New Zealand Winegrowers chairman Stuart Smith says the bulk wine market has become a safety valve and at least a third of those exports could be wineries bottling brands overseas.
New Zealand was not a low-cost producer, and could not operate profitably at the same level of price points as some other countries, such as Australia which had a much lower cost structure because of its climate.
However, there was no evidence that cheaper bulk wine was damaging higher priced branded products.
A review by PricewaterhouseCoopers commissioned by New Zealand Winegrowers last year found that the average free on-board per-litre price for packaged exports fell from $9.30 to $8.70 between 2007 and last year, although it would have held steady when adjusting for the strengthening of the dollar.
In-market pricing in Australia and the United Kingdom, where most bulk exports are shipped, shows that in the premium wine sector above A$15 ($19) and £6 ($11.70), New Zealand has gained market share in percentage terms and volume, Smith said.
"So the evidence that it's impacting premium products ... we've looked for it and we can't find any."
Exports are going extremely well and there will be a reduced harvest this season, Smith says.
The forecast for this season's harvest is 300,000 tonnes, down from a record 328,000 tonnes last year.
"We have some real supply pressures coming into the market and I think most likely we'll see price pressures coming in and that'll be upward pressures, not downward.
"What producers will do is move their limited supply to the highest margin, the highest return and that's not bulk wine."
Use of the Sustainable Winegrowing logo on wine bottled overseas was subject to same provisions as wine bottled at home.
"That's what we decided that there is no reason why it couldn't apply to facilities onshore and offshore as long as they met the same criteria."
However, wine that was not seeking to be part of the Sustainable Winegrowing programme could also be bottled overseas.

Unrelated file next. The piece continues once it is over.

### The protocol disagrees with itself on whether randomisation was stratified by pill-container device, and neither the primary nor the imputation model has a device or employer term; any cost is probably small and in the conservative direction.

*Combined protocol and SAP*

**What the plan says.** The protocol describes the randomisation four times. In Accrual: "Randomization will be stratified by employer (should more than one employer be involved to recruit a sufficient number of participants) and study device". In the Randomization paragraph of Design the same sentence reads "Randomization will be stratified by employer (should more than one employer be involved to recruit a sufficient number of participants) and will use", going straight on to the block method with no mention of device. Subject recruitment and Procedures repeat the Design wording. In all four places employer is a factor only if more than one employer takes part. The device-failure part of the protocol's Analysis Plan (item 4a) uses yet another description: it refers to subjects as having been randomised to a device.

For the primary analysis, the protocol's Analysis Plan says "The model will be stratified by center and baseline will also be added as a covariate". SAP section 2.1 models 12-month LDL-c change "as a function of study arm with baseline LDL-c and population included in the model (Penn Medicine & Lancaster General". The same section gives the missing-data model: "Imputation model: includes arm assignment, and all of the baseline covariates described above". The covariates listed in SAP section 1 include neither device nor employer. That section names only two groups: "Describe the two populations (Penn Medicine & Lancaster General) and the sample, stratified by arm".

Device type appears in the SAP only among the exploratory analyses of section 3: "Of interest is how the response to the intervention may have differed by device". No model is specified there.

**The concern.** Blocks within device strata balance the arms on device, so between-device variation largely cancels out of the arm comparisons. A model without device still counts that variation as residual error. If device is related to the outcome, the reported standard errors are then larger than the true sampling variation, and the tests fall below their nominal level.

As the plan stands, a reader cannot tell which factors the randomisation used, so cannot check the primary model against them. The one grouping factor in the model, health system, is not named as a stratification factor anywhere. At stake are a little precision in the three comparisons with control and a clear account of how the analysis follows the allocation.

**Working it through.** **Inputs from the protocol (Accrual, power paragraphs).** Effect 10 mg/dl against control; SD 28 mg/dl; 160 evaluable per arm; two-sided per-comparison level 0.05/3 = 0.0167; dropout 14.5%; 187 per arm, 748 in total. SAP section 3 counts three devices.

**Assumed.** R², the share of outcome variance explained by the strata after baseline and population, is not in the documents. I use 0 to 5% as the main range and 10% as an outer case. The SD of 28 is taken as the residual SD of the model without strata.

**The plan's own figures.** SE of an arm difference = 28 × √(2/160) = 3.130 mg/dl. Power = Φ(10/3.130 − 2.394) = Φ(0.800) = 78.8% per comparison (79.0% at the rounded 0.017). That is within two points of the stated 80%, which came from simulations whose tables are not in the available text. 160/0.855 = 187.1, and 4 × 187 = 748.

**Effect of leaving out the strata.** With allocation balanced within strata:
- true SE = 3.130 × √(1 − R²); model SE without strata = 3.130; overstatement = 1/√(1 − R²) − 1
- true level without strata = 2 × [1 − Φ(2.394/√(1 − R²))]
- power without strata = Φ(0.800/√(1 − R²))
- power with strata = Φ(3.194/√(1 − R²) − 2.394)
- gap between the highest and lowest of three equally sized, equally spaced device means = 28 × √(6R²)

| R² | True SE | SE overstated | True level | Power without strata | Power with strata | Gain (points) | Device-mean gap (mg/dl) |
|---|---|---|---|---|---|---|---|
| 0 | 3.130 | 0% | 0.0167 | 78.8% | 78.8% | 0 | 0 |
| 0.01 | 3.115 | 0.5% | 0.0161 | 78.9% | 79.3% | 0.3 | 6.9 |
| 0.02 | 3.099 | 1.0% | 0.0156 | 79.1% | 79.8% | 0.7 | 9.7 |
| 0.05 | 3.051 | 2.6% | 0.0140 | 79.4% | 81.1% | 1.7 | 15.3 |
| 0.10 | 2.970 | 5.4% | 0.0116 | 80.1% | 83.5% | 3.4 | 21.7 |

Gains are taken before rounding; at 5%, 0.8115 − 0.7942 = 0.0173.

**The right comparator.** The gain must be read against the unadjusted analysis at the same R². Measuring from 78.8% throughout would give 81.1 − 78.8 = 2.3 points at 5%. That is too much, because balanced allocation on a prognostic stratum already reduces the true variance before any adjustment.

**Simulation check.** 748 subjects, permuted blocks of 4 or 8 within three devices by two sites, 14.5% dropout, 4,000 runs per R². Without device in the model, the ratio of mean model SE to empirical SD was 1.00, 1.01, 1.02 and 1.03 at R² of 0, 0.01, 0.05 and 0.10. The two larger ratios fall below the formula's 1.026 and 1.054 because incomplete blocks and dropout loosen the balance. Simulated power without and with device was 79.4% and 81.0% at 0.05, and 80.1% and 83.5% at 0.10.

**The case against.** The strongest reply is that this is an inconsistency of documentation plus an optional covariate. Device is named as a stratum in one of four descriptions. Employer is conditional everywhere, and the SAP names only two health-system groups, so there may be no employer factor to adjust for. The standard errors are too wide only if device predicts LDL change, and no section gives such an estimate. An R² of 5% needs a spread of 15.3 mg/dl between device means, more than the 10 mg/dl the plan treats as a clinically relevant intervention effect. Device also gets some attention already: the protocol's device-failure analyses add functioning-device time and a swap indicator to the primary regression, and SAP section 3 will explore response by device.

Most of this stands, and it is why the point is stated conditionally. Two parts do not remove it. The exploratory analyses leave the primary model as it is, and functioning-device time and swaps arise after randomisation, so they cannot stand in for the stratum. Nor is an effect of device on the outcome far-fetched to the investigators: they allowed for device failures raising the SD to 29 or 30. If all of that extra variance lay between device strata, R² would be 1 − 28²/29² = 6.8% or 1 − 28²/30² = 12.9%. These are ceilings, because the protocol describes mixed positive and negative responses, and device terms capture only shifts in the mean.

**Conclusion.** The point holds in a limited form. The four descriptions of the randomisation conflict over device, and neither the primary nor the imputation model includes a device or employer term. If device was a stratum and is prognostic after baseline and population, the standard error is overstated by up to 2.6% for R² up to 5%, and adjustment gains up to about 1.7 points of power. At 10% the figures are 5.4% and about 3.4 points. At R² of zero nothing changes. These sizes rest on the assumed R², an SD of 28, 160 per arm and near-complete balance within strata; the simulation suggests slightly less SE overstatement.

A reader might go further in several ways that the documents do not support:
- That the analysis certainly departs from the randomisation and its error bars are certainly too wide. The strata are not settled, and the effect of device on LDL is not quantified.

"For quite some time [we have] been putting pressure on the New Zealand Food Safety Authority to tighten up the rules because it's a risk to us and the rest of New Zealand," Smith said.
"It is now listening and it is doing some work on it but these things in bureaucracies tend to move a lot slower than we would like."
Deloitte partner Paul Munro says the bulk wine market has been co-existing with premium-branded products.
"I don't think it's fair to attribute the financial challenges that the industry's been facing over the last few years to the fact that there's been bulk wine being produced and sold - that's really just growers being smart, doing what they can to maximise the return from what they've produced.
"I think the reality is that the cause of the problem is ... [that] because of the conditions of global markets we've struggled to distribute more of the value-added premium bottle product, and by default we've therefore had to look at other outlets to get rid of the wine that the growers have produced."
Joe Stanton chief executive of producer and exporter Constellation New Zealand, whose brands include Nobilo and Monkey Bay, says the company makes bulk wine exports for some of its brands and has overseas bottling facilities.
He says there is an economical rationale for shipping in bulk of the lower costs.
As well, a sustainability argument could be made in terms of the reduced carbon footprint.
The majority of Constellation's bulk exports were for branded product and the company had no quality control concerns.
"I'm of the view that bulk wine will continue to be a proportion of New Zealand's exports into the longer term."
Stanton has seen no evidence of lower priced bulk exports presenting a risk to branded products.
"If anything, bulk exports have been a very important lever for the New Zealand wine industry in the past three or four years, because if we didn't have that lever to pull we'd still be continuing to struggle with an oversupply position."
Forecasts for exports and demand locally suggest that over the next two or three years demand will outstrip supply, Stanton says.
"So we're going to be back into a cycle where we're going to see more plantings starting in the next two or three years."
At Destiny Bay, Mike Spratt says the wine industry can be frustrating and challenging but also generates great excitement and pride.
It is not, he says, for the weak of heart or thin of wallet.
"People say 'why do you?' - it's because I'm stark raving mad, that's my only explanation."